Ground Beef Recalled Due To Possible E. Coli Contamination

Cargill Meat Solutions is recalling approximately 132,606 pounds of ground beef products made from the chuck portion of the carcass that may be contaminated with Escherichia coli O26, according to the U.S. Department of Agriculture’s Food Safety and Inspection Service.

The ground beef items were produced and packaged on June 21, 2018.

The ground beef items were produced and packaged on June 21, 2018. The following products
are subject to recall:

• 3-lb. chubs of “OUR CERTIFIED 73/27 FINE GRIND GROUND BEEF” with a USE OR FREEZE BY JUL/11/18 and case code 00228749057646.
• 3-lb. chubs of “OUR CERTIFIED 73/27 FINE GRIND GROUND BEEF” with a USE OR FREEZE BY JUL/11/18 and case code 00228749002653.
• 10-lb. chubs of “EXCEL 73/27 FINE GRIND GROUND BEEF” with a Use/Frz. By Jul 11 and case code 00228749089098.

• 10-lb. chubs of “EXCEL 73/27 FINE GRIND GROUND BEEF” with a Use/Frz. By Jul 11 and case code 90028749002751.

• 10-lb. chubs of “EXCEL 81/19 FINE GRIND GROUND BEEF” with a Use/Frz. By Jul 11 and case code 90028749003536.

• 10-lb. chubs of “EXCEL GROUND BEEF 81/19 FINE GRIND” with a Use/Frz. By Jul 11 and case code 00228749003568.

• 10-lb. chubs of “EXCEL CHUCK GROUND BEEF 81/19 FINE GRIND” with a Use/Frz. By Jul 11 and case code 90028749402773.

• 20-lb. chubs of “EXCEL 81/19 FINE GRIND GROUND BEEF COMBO” with a Use/Frz. By Jul 11 and case code 90028749073935.

• 10-lb. chubs of “Sterling Silver CHUCK GROUND BEEF 81/19 FINE GRIND” with a Use/Frz. By Jul 11 and case code 00228749702416.

• 10-lb. chubs of “CERTIFIED ANGUS BEEF CHUCK GROUND BEEF 81/19 FINE GRIND” with a Use/Frz. By Jul 11 and case code 90028749802405.

• 10-lb. chubs of “CERTIFIED ANGUS BEEF CHUCK GROUND BEEF 81/19 FINE GRIND” with a Use/Frz. By Jul 11 with case code 00228749802413.

• 10-lb. chubs of “Fire River Farms CLASSIC GROUND BEEF 81/19 FINE GRIND” with a USE/FREEZE BY: 07/11/2018 with case code 90734730297241.

The products subject to recall bear establishment number “EST. 86R” inside the USDA mark of inspection. These items were shipped to retail locations nationwide.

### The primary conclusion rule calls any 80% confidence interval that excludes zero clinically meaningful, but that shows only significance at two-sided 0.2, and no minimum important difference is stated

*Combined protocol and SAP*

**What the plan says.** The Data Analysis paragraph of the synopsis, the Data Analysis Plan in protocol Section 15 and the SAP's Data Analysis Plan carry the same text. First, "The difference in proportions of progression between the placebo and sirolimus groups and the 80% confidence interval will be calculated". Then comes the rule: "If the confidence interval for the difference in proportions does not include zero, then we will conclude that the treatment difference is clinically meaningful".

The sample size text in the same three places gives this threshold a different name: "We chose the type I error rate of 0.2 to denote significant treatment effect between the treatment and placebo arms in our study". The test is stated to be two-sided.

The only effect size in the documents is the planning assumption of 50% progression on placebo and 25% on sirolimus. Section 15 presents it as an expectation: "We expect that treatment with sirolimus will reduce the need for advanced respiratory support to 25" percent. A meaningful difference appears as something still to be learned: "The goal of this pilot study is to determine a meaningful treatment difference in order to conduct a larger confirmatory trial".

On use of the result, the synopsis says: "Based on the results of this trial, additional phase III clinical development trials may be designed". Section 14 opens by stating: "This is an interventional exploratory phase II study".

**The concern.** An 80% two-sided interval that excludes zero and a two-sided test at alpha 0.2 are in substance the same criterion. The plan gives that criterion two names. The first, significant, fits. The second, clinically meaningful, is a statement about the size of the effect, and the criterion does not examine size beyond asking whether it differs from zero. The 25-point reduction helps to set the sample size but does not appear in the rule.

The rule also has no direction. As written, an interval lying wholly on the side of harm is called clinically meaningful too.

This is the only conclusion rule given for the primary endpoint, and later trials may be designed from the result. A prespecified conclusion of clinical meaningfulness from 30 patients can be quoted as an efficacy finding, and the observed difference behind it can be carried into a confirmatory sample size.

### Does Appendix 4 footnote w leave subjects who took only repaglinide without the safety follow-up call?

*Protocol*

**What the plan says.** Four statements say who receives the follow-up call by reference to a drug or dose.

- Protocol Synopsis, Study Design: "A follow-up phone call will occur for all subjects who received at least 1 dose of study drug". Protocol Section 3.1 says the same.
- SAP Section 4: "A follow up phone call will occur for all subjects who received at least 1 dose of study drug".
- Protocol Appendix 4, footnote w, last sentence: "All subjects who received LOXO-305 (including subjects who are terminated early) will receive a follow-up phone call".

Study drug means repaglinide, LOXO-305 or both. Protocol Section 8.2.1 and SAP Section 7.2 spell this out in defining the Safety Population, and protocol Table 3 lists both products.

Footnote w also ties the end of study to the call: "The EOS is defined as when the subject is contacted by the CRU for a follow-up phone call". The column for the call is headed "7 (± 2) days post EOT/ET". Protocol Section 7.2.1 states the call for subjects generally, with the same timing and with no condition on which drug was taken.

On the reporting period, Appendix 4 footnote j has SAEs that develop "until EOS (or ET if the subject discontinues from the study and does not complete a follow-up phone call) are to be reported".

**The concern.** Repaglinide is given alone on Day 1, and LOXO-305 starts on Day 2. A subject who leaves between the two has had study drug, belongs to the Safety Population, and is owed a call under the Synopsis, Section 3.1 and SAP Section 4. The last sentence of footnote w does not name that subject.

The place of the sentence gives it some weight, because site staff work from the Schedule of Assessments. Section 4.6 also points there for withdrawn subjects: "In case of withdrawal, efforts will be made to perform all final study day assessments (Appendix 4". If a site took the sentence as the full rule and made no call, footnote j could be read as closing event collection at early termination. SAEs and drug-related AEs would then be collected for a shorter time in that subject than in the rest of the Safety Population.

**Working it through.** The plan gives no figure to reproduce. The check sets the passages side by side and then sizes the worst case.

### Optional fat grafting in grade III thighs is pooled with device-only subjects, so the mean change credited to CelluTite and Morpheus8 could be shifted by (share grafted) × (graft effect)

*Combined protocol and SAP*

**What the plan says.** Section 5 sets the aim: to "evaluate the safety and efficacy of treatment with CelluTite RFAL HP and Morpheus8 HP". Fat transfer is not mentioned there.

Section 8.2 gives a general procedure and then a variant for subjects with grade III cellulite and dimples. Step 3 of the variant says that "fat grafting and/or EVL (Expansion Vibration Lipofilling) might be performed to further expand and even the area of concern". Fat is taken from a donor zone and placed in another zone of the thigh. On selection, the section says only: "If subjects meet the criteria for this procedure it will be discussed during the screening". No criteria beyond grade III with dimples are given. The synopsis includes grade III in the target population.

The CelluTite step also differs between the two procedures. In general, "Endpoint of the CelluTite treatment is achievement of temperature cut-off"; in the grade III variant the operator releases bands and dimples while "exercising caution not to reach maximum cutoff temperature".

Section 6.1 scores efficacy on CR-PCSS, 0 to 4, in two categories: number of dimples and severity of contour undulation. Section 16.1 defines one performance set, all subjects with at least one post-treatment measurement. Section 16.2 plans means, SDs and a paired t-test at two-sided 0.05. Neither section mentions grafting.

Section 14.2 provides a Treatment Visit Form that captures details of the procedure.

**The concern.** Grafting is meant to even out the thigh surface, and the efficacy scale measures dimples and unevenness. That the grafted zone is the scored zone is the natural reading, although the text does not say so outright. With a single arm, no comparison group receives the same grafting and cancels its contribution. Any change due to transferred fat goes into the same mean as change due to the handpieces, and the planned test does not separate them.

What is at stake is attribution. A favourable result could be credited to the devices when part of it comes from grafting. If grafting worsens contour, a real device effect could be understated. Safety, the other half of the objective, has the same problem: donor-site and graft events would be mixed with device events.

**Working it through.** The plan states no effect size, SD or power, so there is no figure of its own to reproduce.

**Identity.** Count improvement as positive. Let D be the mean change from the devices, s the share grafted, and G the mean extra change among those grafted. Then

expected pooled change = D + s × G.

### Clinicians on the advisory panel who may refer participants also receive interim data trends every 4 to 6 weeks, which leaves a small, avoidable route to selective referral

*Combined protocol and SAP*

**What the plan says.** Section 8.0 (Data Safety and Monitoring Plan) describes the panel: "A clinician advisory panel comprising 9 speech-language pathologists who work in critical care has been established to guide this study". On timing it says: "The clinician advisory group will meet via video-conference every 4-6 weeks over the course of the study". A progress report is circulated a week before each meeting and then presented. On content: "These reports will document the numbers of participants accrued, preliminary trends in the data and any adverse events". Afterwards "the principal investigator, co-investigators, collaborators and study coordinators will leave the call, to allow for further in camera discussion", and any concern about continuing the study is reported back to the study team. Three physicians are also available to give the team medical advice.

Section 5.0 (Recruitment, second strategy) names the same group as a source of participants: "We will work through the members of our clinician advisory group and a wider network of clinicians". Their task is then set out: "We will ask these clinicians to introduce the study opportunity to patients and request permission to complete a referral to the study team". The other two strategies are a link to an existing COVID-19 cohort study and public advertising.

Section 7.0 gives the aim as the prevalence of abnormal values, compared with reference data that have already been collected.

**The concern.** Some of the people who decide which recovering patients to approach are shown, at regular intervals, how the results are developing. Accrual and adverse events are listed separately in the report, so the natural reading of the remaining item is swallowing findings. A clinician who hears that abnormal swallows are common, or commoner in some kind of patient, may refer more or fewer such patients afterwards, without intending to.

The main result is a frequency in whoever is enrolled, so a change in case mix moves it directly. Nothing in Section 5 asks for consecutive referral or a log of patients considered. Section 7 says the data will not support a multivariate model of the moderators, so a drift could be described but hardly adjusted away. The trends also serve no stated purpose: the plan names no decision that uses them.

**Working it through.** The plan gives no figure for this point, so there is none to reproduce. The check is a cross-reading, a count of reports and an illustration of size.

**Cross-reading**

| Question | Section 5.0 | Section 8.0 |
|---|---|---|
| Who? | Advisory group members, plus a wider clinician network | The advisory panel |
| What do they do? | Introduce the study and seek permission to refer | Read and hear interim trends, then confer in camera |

On Aug. 16, 2018, Food Safety and Inspection Service (FSIS) was notified of an investigation of E. coli O26 illnesses. FSIS, the Centers for Disease Control and Prevention, and state public health and agriculture partners determined that raw ground beef was the probable source of the reported illnesses. The epidemiological investigation identified 17 illnesses and one death with illness onset dates ranging from July 5 to July 25, 2018.

The Cargill Meat Solutions’ ground beef products were identified following further investigation related to Recall 072-2018, conducted on Aug. 30, 2018, where ground beef products were recalled in connection with the E. coli O26 outbreak. FSIS’ traceback information indicated that case-patients consumed ground beef products purchased at various retail stores that were supplied by Cargill Meat Solutions.

E. coli O26, like the more common E. coli O157:H7, is a serovar of Shiga toxin-producing E. coli (STEC). People can become ill from STECs 2–8 days (average of 3–4 days) after exposure to the organism.

Most people infected with STEC O26 develop diarrhea (often bloody) and vomiting. Some illnesses last longer and can be more severe. Infection is usually diagnosed by testing of a stool sample. Vigorous rehydration and other supportive care is the usual treatment; antibiotic treatment is generally not recommended. Most people recover within a week, but rarely, some develop a more severe infection. Hemolytic uremic syndrome (HUS), a type of kidney failure, is common with STEC O26 infection. HUS can occur in people of any age but is most common in children under 5 years old, older adults and persons with weakened immune systems. It is marked by easy bruising, pallor and decreased urine output. Persons who experience these symptoms should seek emergency medical care immediately

2 Comments on "Ground Beef Recalled Due To Possible E. Coli Contamination"

  1. mmmmmmm mmmmmm ultra processed burger…

  2. I will say this, I produced a product in an FDA plant, the plant had an FDA inspector in the plant, with a new inspector every 90 days – so the inspectors could not be bought – was it a perfect process, no but it was ‘very good’ the cleaning each day at production end was extensive taking a shift to clear it before the next cycle started.

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